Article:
The keys to teaching a solid Drop are this: Initially you want to be trading him for something that is equally or more enticing. So, while your dog may have a Bully Stick in his mouth, you will want to trade for a bite of cheese or hot dog or other treat that he finds super awesome - not just his regular kibble.

My timing in the video is actually a little off. Rather than present the treat before saying the command, you should instead say, "Fido, Drop." pause for about 1 second and THEN put the treat right to his nose so that he can't help but smell it. If you need to hold onto the object in his mouth initially (as I do in the video), that's OK. Just make sure you're NOT trying to pull it out of his mouth nor trying to pry his mouth open. Instead, hold onto the object and entice him with the yummy trade. Be patient. When he loosens his mouth grip, you can inch the object out of his mouth. Once it's clear of his jaws, move it well away from him and then give him the trade/treat. Once he's done swallowing the treat, offer the item back "Take It." As you can see in the first video, once the dog understands that he's going to get it back, you no longer need to hold the object while he's engaging with it.

By saying Drop BEFORE presenting the trade, we test him on every trial to determine if he understands the verbal command. If he does, then he'll let go before you present the trade. If he doesn't, then we lure him with that trade/treat. When he begins dropping the item with just the verbal cue, you know he understands what's being asked of him. Praise and lots of treats to really reinforce this. As you can see in the second video, you can build this into games and other activities, so that once he knows the cue, you're not obligated to feed him every time he drops something. In the second video, the reward for dropping and showing impulse control (patience) is that the game gets to continue and that is just as, if not significantly MORE rewarding, than a bite of food.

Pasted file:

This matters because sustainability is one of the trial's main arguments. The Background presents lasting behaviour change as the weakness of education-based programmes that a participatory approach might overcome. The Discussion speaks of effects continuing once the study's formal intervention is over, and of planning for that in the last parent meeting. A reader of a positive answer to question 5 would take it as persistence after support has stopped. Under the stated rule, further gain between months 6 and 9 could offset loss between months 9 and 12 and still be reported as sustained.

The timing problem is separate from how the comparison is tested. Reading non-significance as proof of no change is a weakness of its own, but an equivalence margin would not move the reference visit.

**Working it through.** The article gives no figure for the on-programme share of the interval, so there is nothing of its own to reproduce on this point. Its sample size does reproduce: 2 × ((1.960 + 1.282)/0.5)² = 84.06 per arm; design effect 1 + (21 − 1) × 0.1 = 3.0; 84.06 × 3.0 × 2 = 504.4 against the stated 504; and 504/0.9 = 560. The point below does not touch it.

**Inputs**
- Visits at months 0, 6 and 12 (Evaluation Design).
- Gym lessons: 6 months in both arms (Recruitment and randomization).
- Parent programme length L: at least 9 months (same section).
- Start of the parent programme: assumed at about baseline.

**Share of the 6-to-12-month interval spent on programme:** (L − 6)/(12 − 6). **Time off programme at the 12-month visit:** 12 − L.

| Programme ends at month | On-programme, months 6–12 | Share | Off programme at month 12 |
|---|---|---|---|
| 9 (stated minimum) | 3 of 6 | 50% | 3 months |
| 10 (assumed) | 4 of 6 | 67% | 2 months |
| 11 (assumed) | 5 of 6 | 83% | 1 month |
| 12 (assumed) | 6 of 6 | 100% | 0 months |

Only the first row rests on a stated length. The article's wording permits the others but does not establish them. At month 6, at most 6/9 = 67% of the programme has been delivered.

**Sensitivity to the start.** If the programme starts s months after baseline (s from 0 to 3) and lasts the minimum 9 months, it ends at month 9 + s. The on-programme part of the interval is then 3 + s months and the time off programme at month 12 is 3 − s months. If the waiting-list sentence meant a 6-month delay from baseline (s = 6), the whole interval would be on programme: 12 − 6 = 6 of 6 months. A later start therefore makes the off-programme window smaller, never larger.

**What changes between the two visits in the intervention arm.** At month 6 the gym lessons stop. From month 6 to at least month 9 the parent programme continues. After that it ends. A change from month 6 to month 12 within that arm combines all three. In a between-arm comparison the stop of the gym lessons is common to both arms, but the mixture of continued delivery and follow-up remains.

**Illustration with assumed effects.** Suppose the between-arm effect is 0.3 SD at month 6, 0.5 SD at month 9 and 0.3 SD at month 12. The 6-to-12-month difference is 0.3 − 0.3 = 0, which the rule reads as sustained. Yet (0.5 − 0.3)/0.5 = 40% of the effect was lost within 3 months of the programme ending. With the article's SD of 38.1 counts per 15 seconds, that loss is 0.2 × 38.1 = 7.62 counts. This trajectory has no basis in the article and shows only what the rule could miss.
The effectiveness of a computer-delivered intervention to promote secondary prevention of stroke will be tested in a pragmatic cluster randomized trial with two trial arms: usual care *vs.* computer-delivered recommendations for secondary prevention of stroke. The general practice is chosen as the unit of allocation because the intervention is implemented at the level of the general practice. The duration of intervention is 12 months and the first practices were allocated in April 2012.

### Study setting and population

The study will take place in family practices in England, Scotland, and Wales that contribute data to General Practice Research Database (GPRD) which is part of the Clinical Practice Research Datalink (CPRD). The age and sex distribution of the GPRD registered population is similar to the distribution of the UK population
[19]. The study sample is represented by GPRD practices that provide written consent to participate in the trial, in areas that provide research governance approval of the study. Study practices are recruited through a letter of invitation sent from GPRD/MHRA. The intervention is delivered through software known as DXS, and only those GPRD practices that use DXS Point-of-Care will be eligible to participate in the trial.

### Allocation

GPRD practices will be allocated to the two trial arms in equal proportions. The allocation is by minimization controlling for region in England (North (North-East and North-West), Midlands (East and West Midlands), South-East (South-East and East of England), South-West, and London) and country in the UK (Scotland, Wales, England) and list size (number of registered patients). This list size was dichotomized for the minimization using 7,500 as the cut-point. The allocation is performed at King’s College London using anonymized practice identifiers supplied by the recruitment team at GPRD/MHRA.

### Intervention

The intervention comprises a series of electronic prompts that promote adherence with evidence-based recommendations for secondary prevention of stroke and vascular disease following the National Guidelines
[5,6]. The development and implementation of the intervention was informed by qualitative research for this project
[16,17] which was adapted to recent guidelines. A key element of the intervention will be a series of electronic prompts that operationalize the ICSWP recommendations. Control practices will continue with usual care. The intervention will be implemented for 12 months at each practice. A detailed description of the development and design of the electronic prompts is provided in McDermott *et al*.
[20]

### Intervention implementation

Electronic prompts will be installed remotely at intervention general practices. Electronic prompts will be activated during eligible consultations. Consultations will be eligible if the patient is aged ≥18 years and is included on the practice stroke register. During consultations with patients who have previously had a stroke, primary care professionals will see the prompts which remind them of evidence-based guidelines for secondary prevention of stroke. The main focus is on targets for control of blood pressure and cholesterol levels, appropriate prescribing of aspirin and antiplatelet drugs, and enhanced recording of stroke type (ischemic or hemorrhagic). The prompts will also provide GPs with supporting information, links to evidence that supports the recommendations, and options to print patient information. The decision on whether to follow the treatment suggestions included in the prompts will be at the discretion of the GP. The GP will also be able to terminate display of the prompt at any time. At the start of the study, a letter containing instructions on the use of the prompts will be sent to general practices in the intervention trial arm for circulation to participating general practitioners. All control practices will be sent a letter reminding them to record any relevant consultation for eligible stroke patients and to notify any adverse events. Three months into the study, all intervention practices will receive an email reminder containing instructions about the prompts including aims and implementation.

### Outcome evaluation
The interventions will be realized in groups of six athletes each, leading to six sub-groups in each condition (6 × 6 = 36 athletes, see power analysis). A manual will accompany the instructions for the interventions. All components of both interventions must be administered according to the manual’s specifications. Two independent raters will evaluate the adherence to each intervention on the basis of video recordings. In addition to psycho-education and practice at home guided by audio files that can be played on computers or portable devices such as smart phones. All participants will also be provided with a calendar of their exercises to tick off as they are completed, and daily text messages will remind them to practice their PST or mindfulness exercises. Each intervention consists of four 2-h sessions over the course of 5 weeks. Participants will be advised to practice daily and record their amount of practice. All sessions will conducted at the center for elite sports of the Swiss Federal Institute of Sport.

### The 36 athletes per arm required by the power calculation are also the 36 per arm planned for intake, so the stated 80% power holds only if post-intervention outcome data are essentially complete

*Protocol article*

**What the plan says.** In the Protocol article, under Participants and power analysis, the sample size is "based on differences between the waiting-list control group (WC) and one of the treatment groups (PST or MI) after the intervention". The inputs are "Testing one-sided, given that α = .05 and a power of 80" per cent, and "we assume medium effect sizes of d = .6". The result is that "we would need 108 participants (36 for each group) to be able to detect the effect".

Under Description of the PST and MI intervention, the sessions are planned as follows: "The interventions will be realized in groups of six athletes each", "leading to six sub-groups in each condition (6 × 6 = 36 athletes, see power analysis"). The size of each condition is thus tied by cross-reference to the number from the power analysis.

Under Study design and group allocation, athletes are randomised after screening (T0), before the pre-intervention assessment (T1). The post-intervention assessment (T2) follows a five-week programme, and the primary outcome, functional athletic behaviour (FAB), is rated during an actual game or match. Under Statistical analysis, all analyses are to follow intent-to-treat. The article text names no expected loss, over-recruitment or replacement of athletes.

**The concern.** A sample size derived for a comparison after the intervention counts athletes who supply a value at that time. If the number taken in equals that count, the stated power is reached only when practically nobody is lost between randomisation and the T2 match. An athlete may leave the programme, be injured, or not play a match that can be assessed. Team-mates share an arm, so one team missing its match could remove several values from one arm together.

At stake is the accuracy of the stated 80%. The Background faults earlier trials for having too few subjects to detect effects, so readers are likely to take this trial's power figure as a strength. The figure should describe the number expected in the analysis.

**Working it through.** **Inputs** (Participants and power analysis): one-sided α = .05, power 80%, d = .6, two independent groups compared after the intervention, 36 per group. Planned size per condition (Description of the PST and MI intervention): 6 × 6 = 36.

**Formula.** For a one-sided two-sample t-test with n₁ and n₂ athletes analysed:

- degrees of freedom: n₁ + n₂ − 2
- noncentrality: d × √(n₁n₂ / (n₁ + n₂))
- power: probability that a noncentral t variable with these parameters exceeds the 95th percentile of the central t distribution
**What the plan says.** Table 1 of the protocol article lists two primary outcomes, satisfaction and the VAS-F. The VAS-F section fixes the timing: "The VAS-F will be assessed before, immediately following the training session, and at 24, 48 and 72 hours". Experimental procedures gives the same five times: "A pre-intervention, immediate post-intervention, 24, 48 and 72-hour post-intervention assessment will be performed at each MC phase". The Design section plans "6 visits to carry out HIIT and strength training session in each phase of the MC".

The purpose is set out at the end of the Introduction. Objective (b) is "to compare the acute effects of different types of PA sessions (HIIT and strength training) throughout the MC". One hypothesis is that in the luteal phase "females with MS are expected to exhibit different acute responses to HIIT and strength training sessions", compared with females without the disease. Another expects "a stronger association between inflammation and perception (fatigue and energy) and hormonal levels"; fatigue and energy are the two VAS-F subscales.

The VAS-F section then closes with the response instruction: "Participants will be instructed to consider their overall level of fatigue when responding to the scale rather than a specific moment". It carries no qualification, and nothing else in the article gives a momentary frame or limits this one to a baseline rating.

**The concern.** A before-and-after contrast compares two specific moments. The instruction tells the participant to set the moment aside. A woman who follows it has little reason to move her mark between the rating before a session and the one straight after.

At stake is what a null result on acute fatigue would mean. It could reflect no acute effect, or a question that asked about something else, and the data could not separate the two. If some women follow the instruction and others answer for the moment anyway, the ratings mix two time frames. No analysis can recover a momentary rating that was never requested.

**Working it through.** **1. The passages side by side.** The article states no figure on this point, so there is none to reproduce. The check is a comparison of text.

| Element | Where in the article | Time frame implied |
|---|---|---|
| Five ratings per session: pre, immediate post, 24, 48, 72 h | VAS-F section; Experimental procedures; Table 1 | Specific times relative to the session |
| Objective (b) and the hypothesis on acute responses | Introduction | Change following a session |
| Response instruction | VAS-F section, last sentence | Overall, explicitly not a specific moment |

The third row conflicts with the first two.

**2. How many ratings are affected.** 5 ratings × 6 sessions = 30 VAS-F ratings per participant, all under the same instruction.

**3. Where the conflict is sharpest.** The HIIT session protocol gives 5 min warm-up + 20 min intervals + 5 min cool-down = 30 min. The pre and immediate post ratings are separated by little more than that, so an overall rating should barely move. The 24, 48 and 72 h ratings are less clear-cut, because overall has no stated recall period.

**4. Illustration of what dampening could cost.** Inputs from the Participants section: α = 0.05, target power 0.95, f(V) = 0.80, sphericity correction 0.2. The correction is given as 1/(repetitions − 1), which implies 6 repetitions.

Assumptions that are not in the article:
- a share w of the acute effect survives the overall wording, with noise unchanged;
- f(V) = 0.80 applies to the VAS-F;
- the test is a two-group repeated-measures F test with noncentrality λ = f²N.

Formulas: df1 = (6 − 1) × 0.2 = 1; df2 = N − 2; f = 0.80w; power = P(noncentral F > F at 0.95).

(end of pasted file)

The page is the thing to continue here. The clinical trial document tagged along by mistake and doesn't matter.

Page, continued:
As to the items your dog chooses to chew on. Around 6 months of age, puppies lose their puppy teeth. It takes about 6-10 months for their adult teeth to set firmly in their jaw and so they have a physiological need to chew during that time. It's not just misbehaving. It's an actual need that all puppies have during that period to set their teeth properly in place. Depending on the sensitivity at the moment, and the individual dog, they may wish to chew on something rather soft like a plush toy, pillow, soft rubber toy, etc. Or they may wish to work on something a bit firmer, but still breakable like sticks or they may wish for something really hard like bones and Nylabones. For both of my dogs, they very much enjoy a good stick or large piece of mulch. I decided I prefer my dogs to chew on those things than, say, the molding in my house.... I do have some rules though. I monitor their chewing activity before I allow it to happen unsupervised. For both my dogs, I find that they spit out 2/3 of the chewed wood, only swallowing small bits. As long as they're only swallowing well chewed bits, nothing larger than the first knuckle of my thumb, then I'm not terribly concerned about a choking hazard or obstruction. Stray dogs and wild canids chew these kinds of things frequently without ill effect. Of course, if your dog is one to swallow large chunks, then we definitely wan to limit access to that item.

My dogs do occasionally vomit up some chunks of stick (once or twice per year) and it's always very well chewed and small. The thing about dogs and vomiting is this. It's not nearly as big a deal to them as it is to us. The dog's body is designed that if stuff in the stomach doesn't pass through into the intestine in about 8 hours, it will be rejected and vomited back up. This is to help keep stuff from rotting in the stomach, which can make the dog sick. My dogs have both vomited up bits of toy as well (both plush fabric - they're no longer allowed to have those unsupervised - and chunks of a Nylabone that had a particular design that broke up rather easily - that toy is now taken away when they work it down to that part of it).

Of course we want to be careful, and we prefer that our dogs don't ingest things that may cause vomiting, and you can see that I've changed my management of certain items that pose a greater risk to my dogs' welfare. I would do the same with sticks if they were regularly ingesting enough that it was making them sick. In my house, though, I mostly find the remnants of that chewing escapade in the form of wood crumbs all over my floor - waiting to be vacuumed up. :-)

But, it's helpful to have appropriate alternatives that we can direct the dog toward if we don't want them chewing on other things.

Favorites include Kongs - which can be stuffed with a mixture of kibble, treats and various soft "binder" materials such as mashed potato or mashed sweet potato, pumpkin puree, apple sauce, cream cheese or peanut butter, plain nonfat yogurt, cottage cheese, a little sour cream, high quality canned dog food, a bit of liverwurst, etc. Pretty much any dog-safe spreadable food can be used to bind the kibble and hard treats together. I usually do a 10% binder to 90% quality food mixture and stuff the Kong with that. This is a passive reinforcement toy because every time the dog chews on it, licks at it, engages with it, he gets a taste or chunk of food!

Other options include:

Bully Sticks (100% edible, high protein treat which, depending on size of stick and chewing prowess of the dog, can take 3-30 minutes or longer to enjoy fully)